Chapter Nine looks at the legal issues which arise when an older person has to consider arrangements for substitute decision-making and certain end of life related issues. These include arrangements for powers of attorney, incapacity and guardianship issues, nominee arrangements and wills. As a conclusion, Chapter Eleven provides an overview of the barriers and difficulties confronted by older people in accessing legal assistance, participating effectively in the legal system, and accessing various alternative forms of dispute resolution and non-legal advocacy.

In terms of the legal issues which confront older people, it was decided not to include a separate chapter covering general issues of crime and crime victimisation. It was noted that the existing literature indicates that older people have a high fear of crime. However, the actual incidence of crime against older people is significantly lower than for younger people.

According to the Australian Institute of Criminology:. This report aims to record as fully as possible the substance of the responses received through the various consultations and submissions, and of the relevant literature which has been examined. In this respect, the report reflects the results of methodology which is largely qualitative in nature. A total of 2, participants were interviewed by telephone as part of this survey. At the time of writing this report the data analysis of the survey had not been conducted.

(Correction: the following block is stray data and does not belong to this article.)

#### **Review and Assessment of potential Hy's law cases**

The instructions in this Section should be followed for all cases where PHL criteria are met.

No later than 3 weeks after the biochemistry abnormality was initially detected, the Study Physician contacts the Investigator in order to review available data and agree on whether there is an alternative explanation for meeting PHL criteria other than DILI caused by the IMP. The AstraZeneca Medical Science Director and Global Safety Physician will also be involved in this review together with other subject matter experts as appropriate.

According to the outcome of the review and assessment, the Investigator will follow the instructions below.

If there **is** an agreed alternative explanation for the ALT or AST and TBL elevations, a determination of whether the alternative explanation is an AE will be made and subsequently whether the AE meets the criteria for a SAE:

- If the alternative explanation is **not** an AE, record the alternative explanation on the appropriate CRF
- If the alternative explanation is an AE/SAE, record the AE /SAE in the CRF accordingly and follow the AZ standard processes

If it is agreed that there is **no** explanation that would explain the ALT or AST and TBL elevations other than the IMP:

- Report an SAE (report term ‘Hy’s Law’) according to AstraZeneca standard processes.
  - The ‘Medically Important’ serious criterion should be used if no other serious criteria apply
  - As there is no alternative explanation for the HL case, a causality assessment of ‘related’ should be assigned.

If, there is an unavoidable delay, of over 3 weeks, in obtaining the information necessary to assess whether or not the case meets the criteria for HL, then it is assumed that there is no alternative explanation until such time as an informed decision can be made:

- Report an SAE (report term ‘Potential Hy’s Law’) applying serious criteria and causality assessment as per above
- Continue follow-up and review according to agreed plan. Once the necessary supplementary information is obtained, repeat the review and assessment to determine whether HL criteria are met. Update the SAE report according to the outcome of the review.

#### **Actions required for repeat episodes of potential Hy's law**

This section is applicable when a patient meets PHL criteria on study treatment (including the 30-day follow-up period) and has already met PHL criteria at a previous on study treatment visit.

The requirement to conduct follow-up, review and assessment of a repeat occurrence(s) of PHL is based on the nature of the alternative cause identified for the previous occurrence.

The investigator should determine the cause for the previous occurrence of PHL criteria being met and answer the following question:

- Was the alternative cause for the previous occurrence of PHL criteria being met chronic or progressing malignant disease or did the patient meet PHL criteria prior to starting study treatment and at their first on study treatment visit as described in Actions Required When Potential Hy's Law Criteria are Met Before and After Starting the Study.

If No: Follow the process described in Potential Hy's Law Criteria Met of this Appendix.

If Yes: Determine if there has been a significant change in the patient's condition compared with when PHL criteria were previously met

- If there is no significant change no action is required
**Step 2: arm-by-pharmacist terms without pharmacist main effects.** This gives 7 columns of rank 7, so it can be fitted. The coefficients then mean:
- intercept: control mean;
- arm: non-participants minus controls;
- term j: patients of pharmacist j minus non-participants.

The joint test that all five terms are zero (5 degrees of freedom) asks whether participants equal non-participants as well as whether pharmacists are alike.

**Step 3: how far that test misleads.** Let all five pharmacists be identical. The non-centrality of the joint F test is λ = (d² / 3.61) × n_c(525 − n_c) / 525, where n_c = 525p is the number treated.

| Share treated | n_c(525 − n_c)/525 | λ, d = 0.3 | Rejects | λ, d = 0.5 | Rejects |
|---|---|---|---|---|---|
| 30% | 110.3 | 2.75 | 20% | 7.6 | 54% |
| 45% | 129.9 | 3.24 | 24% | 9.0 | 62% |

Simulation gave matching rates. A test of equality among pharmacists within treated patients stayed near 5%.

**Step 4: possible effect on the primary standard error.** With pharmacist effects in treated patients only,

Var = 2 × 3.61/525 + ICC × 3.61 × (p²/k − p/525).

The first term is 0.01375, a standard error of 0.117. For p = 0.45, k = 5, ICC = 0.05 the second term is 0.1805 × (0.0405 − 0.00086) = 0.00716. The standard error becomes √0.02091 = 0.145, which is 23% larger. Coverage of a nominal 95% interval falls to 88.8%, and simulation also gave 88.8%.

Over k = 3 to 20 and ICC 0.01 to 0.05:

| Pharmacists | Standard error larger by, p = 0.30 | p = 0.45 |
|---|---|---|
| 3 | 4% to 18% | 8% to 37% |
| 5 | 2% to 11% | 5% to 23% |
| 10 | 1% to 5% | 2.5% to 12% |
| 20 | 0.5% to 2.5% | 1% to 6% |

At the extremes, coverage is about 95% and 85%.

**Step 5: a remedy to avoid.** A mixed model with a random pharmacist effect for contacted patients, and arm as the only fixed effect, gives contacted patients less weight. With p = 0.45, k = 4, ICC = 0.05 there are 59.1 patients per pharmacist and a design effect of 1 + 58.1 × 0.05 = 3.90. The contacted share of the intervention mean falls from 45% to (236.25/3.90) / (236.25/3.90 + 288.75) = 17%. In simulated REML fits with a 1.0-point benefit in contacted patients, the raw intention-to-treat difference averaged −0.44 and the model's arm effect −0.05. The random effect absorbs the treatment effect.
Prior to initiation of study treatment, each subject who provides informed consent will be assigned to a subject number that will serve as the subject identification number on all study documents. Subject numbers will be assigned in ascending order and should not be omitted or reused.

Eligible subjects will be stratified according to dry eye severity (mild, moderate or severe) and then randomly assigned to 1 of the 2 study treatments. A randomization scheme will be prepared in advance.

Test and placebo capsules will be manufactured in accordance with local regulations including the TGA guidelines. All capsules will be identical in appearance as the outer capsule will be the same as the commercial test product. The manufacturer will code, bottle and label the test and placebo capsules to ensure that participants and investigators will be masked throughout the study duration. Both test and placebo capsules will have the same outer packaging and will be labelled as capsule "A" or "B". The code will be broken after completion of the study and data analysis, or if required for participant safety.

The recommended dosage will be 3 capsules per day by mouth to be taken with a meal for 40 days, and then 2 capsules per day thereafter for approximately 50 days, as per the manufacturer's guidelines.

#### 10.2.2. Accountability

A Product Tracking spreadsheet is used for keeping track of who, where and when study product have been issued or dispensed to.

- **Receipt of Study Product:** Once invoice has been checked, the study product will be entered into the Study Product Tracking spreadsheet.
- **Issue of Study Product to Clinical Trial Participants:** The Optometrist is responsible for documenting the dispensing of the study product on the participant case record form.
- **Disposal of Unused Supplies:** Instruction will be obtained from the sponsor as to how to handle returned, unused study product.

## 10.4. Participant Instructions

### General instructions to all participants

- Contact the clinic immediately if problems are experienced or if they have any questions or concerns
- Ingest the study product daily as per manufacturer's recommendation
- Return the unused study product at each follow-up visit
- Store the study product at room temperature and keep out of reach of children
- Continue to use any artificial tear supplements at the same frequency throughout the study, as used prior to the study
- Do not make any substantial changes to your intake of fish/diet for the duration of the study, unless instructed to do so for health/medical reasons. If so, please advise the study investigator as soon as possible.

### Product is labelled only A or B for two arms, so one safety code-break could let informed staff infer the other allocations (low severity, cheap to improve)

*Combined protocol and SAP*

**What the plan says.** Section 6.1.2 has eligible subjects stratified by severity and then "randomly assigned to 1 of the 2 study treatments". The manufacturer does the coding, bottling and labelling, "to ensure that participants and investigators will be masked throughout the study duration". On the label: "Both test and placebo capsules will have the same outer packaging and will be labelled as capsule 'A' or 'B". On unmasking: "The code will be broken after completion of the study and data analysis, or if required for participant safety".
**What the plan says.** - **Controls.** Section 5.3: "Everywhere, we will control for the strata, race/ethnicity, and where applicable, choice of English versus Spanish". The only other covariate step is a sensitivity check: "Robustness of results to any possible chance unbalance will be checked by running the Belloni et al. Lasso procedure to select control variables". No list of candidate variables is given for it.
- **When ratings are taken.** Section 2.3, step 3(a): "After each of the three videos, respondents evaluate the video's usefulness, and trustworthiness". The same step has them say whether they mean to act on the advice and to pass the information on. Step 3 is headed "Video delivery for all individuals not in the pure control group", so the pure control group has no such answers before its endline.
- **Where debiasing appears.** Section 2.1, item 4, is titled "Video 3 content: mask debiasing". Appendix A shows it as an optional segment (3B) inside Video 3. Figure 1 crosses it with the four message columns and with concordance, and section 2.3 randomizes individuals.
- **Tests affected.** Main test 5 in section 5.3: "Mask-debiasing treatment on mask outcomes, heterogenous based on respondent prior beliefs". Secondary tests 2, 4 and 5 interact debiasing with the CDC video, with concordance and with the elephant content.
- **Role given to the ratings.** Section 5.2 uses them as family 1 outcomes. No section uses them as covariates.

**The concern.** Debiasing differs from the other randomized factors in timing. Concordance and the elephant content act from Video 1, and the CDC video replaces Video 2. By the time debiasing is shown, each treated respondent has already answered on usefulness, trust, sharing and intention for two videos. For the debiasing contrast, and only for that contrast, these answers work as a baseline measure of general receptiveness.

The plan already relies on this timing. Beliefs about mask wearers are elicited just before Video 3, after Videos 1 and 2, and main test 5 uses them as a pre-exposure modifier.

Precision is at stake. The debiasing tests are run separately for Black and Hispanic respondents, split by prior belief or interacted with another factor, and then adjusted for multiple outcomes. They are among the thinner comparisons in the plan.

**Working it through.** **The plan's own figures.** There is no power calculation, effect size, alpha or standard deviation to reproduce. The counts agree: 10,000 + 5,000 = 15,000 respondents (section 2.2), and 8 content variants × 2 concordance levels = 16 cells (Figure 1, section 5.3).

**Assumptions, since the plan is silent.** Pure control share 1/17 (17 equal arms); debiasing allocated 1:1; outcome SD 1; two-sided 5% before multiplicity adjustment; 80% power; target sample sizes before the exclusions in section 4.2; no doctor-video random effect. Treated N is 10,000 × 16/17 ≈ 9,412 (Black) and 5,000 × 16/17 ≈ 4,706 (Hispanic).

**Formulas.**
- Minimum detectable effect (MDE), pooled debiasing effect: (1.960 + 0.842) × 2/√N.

However, across the six regions, a total of people over the age of 65 participated in the survey. It is anticipated that analysis of the results for these older people will provide significant quantitative information regarding the access to justice and legal needs of older people in NSW. It is anticipated that a report detailing these results will be available in During the research, some exceptions to this definition were allowed.

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In particular, the process of exclusion from paid employment through age discrimination is more apparent among people below age 65, because by that age few people are still in employment or seeking it. An exception was also made for Indigenous people, where consideration was given to those aged 45 and over. The reason for this was because the Aboriginal and Torres Strait Islander population is significantly younger than for the population as a whole.

In , only 2. The background paper was distributed to individuals and organisations identified as potential stakeholders in the project, to assist them in providing relevant information to the research team, either through the consultations or the submission process. These included community and peak organisations representing the interests of older people in NSW or providing services to older people in NSW, relevant government bodies, community legal centres, ageing and disability officers in local government, academics and others with an interest in general or particular issues concerning the legal needs of older people.

The literature review was governed by a number of strategies. First, because the study focused on the legal needs of older people in NSW, priority was accorded to literature dealing with NSW. In the absence of relevant literature in NSW, or as a means to engage in comparative analyses, materials dealing with other Australian States and Territories, and to a lesser extent, with foreign jurisdictions, were collected. Second, the literature review was generally limited to literature that was published from onwards. There were occasions when there was a need to review literature published prior to , primarily where nothing more recent had been written on the topic and the publication contained information that remained relevant to the present issues.